“The Fund’s mission is providing access to career pathways in health care and human services for workers and jobseekers through education, training and work-based learning,” said Henry Nicholas, NUHHCE 1199C president and also AFSCME International vice president. “This new grant is groundbreaking and will change countless lives.”

Indiana School Policies Blamed for Teacher Shortage

by David Patterson  |  August 24, 2015

Indiana School Policies Blamed for Teacher Shortage After more than five years of teacher bashing, stagnant pay and legislation that reduced their rights at work, Indiana has seen the number of first-time teacher licenses drop by 63 percent.

After more than five years of teacher bashing, stagnant pay and legislation that reduced their rights at work, Indiana has seen the number of first-time teacher licenses drop by 63 percent.

The Indiana Department of Education reports the state issued 16,578 licenses to first-time teachers, including teachers with licenses in multiple subject areas, in the 2009-2010 school year. That number dropped to 6,174 for the 2013-2014 school year.

“The pool of applicants is definitely dried up,” said Johnny Budd, superintendent of Decatur County schools. “It has become a real struggle.” Retired teachers are even being recruited to fill the gap.

New laws passed by a Republican-controlled Statehouse and Senate and signed by Republican governors have targeted teachers unions and other public workers unions directly.

In 2011, the Legislature placed strict limits on what issues were subject to negotiations with unions. It stripped unions of the power to negotiate most work conditions, including limits on class sizes and the number of after school meetings that teachers could be required to attend.

For AFSCME members working in public school systems as bus drivers, monitors and other support positions, millions of tax dollars that in the past went directly to support public schools now are diverted to charter schools. Those cuts hurt services and maintenance in public schools, and cost jobs.

“We’ve seen dedicated and longtime workers who took pride in caring for our schools cut out of the budget, which makes our children more vulnerable and our schools less safe,” said Steve Quick, president of Local 725 in Indianapolis and also an AFSCME International vice president. “These anti-union laws are denying our children good teachers and these anti-public school budgets are costing taxpayers safe, clean schools for their kids.”

Lawmakers also approved a new statewide teacher evaluation system in 2011, making it easier to fire teachers or block their pay raises. The Legislature also expanded charter schools every session and required tough new annual evaluations for teachers.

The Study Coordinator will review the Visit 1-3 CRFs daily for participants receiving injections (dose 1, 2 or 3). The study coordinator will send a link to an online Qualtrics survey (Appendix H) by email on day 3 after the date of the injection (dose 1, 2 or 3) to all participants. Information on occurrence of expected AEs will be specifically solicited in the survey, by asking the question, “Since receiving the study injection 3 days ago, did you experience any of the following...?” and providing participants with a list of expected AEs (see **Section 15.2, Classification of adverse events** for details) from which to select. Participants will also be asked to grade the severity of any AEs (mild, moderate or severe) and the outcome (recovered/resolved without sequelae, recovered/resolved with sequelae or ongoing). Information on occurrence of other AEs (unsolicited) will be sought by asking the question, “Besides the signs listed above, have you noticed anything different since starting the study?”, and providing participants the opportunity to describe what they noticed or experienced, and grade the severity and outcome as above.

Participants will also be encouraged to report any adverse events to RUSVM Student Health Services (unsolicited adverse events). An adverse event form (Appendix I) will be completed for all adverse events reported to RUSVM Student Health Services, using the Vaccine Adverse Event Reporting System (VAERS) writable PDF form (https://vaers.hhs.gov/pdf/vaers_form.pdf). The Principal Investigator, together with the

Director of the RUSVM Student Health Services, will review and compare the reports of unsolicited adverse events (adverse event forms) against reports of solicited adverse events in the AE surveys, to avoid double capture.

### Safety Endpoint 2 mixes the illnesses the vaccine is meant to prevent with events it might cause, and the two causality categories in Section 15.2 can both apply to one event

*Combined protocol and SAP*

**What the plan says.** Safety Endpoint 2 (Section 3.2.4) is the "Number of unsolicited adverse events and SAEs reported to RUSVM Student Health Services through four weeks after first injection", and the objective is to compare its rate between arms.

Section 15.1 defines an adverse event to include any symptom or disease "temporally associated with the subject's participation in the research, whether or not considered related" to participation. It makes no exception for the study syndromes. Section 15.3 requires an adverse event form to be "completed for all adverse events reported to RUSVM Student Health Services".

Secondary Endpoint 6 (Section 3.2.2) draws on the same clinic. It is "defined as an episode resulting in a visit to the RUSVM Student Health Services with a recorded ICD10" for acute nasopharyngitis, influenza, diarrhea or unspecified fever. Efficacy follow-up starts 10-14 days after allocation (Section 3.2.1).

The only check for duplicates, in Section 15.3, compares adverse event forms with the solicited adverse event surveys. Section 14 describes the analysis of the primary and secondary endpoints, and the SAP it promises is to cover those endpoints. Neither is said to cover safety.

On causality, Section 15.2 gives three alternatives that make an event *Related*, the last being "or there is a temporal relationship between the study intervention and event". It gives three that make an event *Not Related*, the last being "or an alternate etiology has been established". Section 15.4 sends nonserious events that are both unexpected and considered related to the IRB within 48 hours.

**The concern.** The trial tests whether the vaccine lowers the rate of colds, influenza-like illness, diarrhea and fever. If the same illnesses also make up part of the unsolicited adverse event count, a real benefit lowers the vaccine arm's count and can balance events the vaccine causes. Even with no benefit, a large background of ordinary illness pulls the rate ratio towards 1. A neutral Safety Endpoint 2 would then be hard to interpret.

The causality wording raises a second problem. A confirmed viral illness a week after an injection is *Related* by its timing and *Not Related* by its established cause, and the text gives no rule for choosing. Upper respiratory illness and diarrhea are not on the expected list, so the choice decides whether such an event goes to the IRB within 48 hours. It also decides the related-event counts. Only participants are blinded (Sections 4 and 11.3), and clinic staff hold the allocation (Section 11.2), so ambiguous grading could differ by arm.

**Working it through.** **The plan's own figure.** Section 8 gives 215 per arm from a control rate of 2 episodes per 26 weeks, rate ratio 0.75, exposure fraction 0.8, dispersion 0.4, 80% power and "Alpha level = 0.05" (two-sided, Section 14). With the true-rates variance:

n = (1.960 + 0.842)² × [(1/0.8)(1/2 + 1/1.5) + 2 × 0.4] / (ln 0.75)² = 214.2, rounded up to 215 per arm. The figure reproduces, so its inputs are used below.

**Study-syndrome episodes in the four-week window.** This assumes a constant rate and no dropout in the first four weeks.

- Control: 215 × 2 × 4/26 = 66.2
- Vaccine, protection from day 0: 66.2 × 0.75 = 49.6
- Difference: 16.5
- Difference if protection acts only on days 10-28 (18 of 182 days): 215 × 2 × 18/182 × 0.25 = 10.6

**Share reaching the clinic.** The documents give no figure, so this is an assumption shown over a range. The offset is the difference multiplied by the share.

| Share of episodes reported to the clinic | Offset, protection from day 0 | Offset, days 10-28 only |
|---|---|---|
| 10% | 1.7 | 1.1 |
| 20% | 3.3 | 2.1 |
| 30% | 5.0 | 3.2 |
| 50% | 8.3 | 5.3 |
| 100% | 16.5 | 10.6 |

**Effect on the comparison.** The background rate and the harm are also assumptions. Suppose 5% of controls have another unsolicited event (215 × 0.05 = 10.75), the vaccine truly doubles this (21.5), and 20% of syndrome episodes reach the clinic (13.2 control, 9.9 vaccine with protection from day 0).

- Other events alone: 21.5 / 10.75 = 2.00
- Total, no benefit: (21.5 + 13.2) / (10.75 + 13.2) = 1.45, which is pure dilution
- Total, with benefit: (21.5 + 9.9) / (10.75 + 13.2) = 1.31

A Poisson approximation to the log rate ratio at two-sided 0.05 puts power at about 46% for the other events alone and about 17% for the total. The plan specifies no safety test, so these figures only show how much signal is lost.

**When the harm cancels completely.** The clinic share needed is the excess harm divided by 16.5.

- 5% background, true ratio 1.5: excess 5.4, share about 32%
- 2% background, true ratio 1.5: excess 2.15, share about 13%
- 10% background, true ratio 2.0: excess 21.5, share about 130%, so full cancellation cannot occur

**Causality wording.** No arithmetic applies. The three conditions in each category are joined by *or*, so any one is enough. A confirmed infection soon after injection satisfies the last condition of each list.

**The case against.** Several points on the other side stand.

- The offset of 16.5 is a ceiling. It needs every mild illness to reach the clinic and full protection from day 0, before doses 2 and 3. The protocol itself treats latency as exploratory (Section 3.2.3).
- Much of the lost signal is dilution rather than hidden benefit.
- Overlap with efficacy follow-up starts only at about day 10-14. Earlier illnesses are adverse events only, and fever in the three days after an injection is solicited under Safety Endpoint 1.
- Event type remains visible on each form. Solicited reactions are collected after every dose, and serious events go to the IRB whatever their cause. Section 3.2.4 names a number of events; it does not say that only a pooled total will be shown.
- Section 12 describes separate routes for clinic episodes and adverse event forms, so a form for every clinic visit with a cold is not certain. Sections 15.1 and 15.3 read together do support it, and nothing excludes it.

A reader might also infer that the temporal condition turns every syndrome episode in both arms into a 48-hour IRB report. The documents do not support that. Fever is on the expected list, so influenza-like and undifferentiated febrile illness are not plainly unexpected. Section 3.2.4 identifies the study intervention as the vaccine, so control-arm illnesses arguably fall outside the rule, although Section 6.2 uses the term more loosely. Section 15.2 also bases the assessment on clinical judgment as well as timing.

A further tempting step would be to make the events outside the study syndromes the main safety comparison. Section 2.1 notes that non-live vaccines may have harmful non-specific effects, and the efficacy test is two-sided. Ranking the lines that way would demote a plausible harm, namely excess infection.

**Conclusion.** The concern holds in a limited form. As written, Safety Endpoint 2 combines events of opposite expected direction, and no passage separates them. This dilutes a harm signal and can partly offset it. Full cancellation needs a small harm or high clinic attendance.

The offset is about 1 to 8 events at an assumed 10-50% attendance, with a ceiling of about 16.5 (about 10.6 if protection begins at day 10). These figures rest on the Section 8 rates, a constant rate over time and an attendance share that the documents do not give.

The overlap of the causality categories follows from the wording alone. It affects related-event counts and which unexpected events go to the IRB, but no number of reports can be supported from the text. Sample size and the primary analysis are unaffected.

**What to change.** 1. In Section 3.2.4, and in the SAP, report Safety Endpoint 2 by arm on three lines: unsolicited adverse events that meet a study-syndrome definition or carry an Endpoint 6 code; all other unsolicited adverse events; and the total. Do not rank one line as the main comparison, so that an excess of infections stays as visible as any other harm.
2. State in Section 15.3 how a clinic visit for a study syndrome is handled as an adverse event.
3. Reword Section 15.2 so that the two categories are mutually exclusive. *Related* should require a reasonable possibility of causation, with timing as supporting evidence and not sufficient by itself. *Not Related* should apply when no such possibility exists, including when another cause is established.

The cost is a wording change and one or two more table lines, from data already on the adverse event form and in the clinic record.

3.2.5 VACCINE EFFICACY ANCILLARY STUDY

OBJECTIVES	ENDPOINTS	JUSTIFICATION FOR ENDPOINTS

Not surprisingly, universities have seen enrollments drop in education degree programs. Ball State University’s elementary and kindergarten teacher-preparation programs has fallen 45 percent in the last decade. The College of Education at Indiana State University saw enrollment fall 7 percent, and the number of students completing an education degree dropped 13 percent.

Public schools across the state lost millions when the General Assembly changed the school funding formula. The new budget shifts money from poor, shrinking urban and rural districts to growing, wealthier suburban schools. In turn, many veteran teachers decided to retire.

AFSCME Members Establish Innovative Youth Court

by Omar Tewfik  |  August 24, 2015

AFSCME Members Establish Innovative Youth Court Working to help youth get back on track are, from left, Associate Court Judge Leonard Saenz, Local 1624 Pres. Judy Cortez and Municipal Court Associate Judge John Vasquez.

AUSTIN, Texas – AFSCME members are behind an innovative initiative here to keep youth out of the Texas court system and out of jail. 

For more than a decade, AFSCME Local 1624 Pres. Judy Cortez and Austin Municipal Court Judge John Vasquez, an AFSCME member since 1996, have been working in their free time to establish a mobile problem-solving youth court, or Youth Diversion Program, which works to reform juvenile behavior using a community-based approach rather than punishing children who commit low-level misdemeanors at school or in the community.

“This is 10 years of AFSCME-driven work,” said Cortez, an employee of the Travis County Health and Human Services and Veterans Service Department. It involves working closely with school administrators, elected officials, social service organizations and members of the community.

“Our model primarily focuses on middle-school kids and provides solutions that help, not just punish kids who face misdemeanor charges,” she said. 

In Texas, low level misdemeanors (also called Class C Misdemeanors) include offenses such as theft of property valued at less than $50, disorderly conduct and truancy. They are punishable with fines up to $500. But when children and their parents or guardians fail to pay, they are often slapped with heavier fines they simply can’t afford. The legal repercussions can stay with youngsters for their entire lives, interfering with job opportunities well after graduation.

Cortez, also a past member of the City of Austin Human Rights Commission, points out that this spiral to the bottom can begin when children receive initial citations due to no fault of their own. “Imagine you have to miss school because you’re the only one who can take care of a sick family member because the parent has to go to work, and then you’re faced with fines and penalties,” she said.